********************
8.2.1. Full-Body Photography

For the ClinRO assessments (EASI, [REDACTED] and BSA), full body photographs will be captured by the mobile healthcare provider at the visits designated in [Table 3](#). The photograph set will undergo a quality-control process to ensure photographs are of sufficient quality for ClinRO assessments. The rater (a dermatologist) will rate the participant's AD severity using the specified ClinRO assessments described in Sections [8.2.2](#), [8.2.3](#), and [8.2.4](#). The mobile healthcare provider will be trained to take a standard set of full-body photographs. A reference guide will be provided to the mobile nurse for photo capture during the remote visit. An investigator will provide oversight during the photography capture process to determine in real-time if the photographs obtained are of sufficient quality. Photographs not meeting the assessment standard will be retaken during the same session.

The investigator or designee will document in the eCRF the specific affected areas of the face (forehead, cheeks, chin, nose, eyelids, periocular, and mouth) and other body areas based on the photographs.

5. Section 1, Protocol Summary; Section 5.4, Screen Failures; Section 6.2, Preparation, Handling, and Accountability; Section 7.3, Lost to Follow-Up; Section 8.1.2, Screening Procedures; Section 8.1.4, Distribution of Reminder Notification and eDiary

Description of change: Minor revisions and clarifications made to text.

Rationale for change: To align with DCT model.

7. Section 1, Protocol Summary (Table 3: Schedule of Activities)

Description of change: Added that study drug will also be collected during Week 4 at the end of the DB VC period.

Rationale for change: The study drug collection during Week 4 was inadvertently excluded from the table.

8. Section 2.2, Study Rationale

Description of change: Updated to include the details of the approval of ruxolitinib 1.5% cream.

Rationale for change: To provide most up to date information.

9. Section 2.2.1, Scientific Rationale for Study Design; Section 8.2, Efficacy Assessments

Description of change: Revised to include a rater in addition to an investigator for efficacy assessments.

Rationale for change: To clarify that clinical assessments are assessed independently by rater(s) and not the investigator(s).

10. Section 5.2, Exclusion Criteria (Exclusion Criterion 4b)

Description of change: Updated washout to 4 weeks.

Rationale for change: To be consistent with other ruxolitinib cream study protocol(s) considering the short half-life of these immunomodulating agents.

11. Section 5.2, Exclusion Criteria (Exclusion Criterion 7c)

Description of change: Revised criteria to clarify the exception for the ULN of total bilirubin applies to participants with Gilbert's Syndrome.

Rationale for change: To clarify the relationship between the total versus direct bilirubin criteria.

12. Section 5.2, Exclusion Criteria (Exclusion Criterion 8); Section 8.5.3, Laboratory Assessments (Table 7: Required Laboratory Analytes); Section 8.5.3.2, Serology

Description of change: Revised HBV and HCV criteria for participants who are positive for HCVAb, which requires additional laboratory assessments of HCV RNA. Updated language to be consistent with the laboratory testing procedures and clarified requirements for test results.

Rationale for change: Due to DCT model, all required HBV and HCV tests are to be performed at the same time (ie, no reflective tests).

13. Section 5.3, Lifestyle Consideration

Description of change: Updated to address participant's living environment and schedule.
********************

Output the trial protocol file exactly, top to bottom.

8.2.1. Full-Body Photography

For the ClinRO assessments (EASI, [REDACTED] and BSA), full body photographs will be captured by the mobile healthcare provider at the visits designated in [Table 3](#). The photograph set will undergo a quality-control process to ensure photographs are of sufficient quality for ClinRO assessments. The rater (a dermatologist) will rate the participant's AD severity using the specified ClinRO assessments described in Sections [8.2.2](#), [8.2.3](#), and [8.2.4](#). The mobile healthcare provider will be trained to take a standard set of full-body photographs. A reference guide will be provided to the mobile nurse for photo capture during the remote visit. An investigator will provide oversight during the photography capture process to determine in real-time if the photographs obtained are of sufficient quality. Photographs not meeting the assessment standard will be retaken during the same session.

The investigator or designee will document in the eCRF the specific affected areas of the face (forehead, cheeks, chin, nose, eyelids, periocular, and mouth) and other body areas based on the photographs.

5. Section 1, Protocol Summary; Section 5.4, Screen Failures; Section 6.2, Preparation, Handling, and Accountability; Section 7.3, Lost to Follow-Up; Section 8.1.2, Screening Procedures; Section 8.1.4, Distribution of Reminder Notification and eDiary

Description of change: Minor revisions and clarifications made to text.

Rationale for change: To align with DCT model.

7. Section 1, Protocol Summary (Table 3: Schedule of Activities)

Description of change: Added that study drug will also be collected during Week 4 at the end of the DB VC period.

Rationale for change: The study drug collection during Week 4 was inadvertently excluded from the table.

8. Section 2.2, Study Rationale

Description of change: Updated to include the details of the approval of ruxolitinib 1.5% cream.

Rationale for change: To provide most up to date information.

9. Section 2.2.1, Scientific Rationale for Study Design; Section 8.2, Efficacy Assessments

Description of change: Revised to include a rater in addition to an investigator for efficacy assessments.

Rationale for change: To clarify that clinical assessments are assessed independently by rater(s) and not the investigator(s).

10. Section 5.2, Exclusion Criteria (Exclusion Criterion 4b)

Description of change: Updated washout to 4 weeks.

Rationale for change: To be consistent with other ruxolitinib cream study protocol(s) considering the short half-life of these immunomodulating agents.

11. Section 5.2, Exclusion Criteria (Exclusion Criterion 7c)

Description of change: Revised criteria to clarify the exception for the ULN of total bilirubin applies to participants with Gilbert's Syndrome.

Rationale for change: To clarify the relationship between the total versus direct bilirubin criteria.

12. Section 5.2, Exclusion Criteria (Exclusion Criterion 8); Section 8.5.3, Laboratory Assessments (Table 7: Required Laboratory Analytes); Section 8.5.3.2, Serology

Description of change: Revised HBV and HCV criteria for participants who are positive for HCVAb, which requires additional laboratory assessments of HCV RNA. Updated language to be consistent with the laboratory testing procedures and clarified requirements for test results.

Rationale for change: Due to DCT model, all required HBV and HCV tests are to be performed at the same time (ie, no reflective tests).

13. Section 5.3, Lifestyle Consideration

Description of change: Updated to address participant's living environment and schedule.